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Stone Marmot Goes Solar: Part 6, Modern Power Meters Don't Run Backwards

By Sid of Stone Marmot

Feb. 27, 2010

We now had a working grid tied solar electric system. But we didn't let it operate all the time. Why not?

The salespersons for these solar installers usually claim that after installing their solar electric systems, your power meter could run backwards. This may be true of the old spinning-aluminum-disk type power meters. But it isn't true of the typical new digital readout power meters, at least the ones Progress Energy uses. The new standard digital meters can't tell which direction power flows. So you get billed for all the power that flows through the meter, whether you are consuming electricity or you are generating electricity and putting it back on the power grid. You need a special bidirectional meter installed which can detect which direction the power is flowing.

How did we determine this? Normally, our house uses an average of 3 kW-hr of electricity a day. The installation of the grid tied portion of our system was finished around 11 AM in the morning. The inverter indicated that the PV (photovoltaic) system generated about 10 kW-hr of electricity for the rest of that first day of operation. Yet our power meter indicated that our consumption was about 11 kW-hr over the same period (about eight hours of sunlight). The only things running in our house during that time were the refrigerator, a clock, and a telephone answering machine (and the utility power meter, which consumes about the same as an answering machine; you didn't realize that the power meter draws power and you are paying for it, did you?). No lights, water heater, computer, modem, TV (we haven't had a working TV since 1982), oven clock, microwave oven clock and controls, doorbell (ours is powered by lithium batteries), heat pump controls, garage door opener controls, or any other "phantom" loads were running, which is typical in our house and one big reason our electric use is so low. So, from experience, our use over that eight hour period, one third of a day, should have been less than 1 kW-hr. The less than 1 kW-hr that the stuff in the house was using plus the 10 kW-hr generated by the solar system equals 11 kW-hr, which is what the power meter indicated.

I have never seen any information from the power company warning that their typical meters can't tell which direction the power is flowing. Is this just another way "the man" is trying to screw the little guy?

Not really. They probably wanted the cheapest power meter that met their needs to minimize their, and their customers', costs. At present, for at least 99.9 % of their customers, the power only flows one way, into the customer's house or business. As an electronics engineer, if I were given the assignment to design this power meter, none of the easiest and cheapest ways I can think of can determine which direction power flows. It takes a little more circuitry and cost to determine which direction the power is flowing. So the power company's meter choice makes good sense for them and the majority of their customers.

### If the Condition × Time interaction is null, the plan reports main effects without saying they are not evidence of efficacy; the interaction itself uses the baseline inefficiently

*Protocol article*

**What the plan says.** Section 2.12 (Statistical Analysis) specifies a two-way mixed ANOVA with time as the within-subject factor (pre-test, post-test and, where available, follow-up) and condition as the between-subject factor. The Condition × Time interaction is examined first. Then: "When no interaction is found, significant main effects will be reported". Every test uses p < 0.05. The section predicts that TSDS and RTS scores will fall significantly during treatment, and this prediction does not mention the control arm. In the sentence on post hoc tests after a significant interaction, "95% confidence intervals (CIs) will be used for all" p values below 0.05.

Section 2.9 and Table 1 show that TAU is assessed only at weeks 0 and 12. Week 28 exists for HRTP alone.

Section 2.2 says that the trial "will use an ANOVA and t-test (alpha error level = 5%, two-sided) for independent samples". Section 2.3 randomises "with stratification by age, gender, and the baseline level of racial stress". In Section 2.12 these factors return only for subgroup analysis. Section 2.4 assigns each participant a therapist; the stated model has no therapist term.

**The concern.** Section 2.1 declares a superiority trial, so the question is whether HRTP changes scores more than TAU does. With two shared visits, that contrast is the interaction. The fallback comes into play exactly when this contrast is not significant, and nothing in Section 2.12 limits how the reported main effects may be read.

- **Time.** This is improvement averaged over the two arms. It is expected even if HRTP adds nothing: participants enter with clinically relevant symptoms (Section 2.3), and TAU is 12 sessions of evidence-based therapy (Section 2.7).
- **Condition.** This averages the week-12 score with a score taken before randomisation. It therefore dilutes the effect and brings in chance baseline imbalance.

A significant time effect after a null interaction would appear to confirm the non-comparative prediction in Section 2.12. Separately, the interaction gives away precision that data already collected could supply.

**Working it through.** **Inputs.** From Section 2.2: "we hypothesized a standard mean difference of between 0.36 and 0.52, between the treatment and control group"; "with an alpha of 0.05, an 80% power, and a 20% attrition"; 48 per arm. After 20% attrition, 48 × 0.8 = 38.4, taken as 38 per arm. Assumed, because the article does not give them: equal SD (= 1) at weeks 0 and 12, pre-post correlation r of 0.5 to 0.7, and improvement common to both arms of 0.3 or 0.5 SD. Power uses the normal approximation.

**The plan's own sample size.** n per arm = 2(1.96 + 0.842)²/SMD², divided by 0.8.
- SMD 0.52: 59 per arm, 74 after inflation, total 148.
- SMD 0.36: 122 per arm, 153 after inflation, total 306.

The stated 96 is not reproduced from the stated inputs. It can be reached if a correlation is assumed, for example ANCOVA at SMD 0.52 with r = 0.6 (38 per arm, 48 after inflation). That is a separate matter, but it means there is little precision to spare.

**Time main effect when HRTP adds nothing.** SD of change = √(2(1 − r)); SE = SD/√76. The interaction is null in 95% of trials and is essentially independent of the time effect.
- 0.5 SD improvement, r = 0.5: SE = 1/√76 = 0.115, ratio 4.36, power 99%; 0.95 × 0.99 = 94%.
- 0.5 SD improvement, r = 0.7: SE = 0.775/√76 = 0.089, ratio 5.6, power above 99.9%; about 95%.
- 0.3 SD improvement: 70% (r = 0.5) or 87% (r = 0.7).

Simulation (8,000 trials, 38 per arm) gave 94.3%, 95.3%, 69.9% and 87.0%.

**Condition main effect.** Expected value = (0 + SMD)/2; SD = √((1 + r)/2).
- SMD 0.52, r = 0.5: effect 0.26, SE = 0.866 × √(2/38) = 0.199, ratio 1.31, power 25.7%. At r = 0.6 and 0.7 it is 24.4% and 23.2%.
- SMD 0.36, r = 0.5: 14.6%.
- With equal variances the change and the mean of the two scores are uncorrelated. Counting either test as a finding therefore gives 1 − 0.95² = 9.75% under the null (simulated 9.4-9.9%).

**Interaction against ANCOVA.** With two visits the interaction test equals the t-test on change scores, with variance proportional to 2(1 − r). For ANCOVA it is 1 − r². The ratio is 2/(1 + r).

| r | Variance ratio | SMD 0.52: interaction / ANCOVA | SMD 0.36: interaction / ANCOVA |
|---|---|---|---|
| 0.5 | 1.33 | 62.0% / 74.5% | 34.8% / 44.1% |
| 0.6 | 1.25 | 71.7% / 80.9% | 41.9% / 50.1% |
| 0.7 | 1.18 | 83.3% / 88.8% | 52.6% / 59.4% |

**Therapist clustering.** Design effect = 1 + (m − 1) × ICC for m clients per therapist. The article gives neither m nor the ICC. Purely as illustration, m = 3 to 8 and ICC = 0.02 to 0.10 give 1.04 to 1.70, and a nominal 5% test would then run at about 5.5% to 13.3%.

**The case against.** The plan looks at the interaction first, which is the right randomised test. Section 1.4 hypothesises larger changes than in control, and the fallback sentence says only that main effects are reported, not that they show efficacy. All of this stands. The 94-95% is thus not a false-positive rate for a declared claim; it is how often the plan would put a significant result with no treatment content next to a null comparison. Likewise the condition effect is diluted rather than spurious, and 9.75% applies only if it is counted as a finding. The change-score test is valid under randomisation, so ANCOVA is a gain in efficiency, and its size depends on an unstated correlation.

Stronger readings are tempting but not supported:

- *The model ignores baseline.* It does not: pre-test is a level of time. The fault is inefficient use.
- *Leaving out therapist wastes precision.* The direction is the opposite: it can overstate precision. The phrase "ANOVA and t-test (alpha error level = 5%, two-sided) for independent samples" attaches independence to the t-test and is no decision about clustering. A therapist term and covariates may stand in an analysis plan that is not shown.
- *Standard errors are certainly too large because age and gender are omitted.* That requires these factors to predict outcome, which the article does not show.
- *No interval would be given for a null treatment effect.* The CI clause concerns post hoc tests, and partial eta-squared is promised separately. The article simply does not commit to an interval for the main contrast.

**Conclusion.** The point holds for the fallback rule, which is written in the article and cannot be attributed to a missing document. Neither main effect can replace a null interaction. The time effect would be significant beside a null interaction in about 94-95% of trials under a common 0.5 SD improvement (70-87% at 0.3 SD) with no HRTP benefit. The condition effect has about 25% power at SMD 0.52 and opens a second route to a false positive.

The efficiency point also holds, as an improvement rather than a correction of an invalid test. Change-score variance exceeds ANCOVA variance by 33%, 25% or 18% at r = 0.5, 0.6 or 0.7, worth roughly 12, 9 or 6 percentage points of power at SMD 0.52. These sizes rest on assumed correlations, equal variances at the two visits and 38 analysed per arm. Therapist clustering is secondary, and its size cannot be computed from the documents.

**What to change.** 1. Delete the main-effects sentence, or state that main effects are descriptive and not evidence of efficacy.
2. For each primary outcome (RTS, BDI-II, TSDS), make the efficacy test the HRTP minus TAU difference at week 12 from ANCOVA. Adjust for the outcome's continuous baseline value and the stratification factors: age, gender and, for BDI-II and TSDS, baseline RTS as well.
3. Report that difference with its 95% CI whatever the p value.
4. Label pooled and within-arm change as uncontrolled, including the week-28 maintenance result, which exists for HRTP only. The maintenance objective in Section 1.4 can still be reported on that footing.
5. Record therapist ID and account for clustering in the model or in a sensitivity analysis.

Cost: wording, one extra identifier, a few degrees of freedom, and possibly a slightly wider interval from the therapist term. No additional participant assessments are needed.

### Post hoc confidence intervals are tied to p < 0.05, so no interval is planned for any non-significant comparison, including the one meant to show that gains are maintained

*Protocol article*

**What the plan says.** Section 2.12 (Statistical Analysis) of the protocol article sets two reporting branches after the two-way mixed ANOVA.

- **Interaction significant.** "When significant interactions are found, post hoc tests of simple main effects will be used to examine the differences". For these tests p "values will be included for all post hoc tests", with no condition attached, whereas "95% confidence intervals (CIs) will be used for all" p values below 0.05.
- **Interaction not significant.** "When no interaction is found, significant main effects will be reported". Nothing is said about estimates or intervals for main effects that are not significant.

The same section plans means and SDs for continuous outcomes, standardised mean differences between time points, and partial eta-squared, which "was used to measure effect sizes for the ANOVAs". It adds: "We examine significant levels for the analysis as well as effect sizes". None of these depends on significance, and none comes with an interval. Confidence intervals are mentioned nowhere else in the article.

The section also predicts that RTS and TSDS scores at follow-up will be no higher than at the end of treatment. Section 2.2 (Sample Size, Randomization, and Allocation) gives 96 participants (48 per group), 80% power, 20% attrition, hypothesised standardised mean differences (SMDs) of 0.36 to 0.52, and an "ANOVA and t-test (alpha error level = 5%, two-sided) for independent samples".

So, until you get a new bidirectional power meter, that is, a meter that can record how much power is flowing in each direction, you will be billed for ALL the power that flows through the meter, whether consumed or generated. But the meter only measures the NET power flowing through it, that is, the difference between what is generated and what is consumed. For example, if your PV system is generating 2 kW-hr and you are using 3 kW-hr, your meter will indicate 1 kW-hr has flowed through the meter. So, in this case, your PV system has saved you the cost of 2 kW-hr of electricity. But if your PV system is generating 3 kW-hr and you are using only 1 kW-hr, your meter will indicate 2 kW-hr has flowed through the meter and you will be billed for that 2 kW-hr, even though you generated it.

So, if you are certain that you ALWAYS consume more power than you generate, you can leave your PV system running even with the standard power meter and it will save you money. But if you usually use less power than your PV system generates, then you are better off with your PV system shut down until you receive a new bidirectional power meter, unless you have battery backup and can run offline, that is, disconnected from the power grid.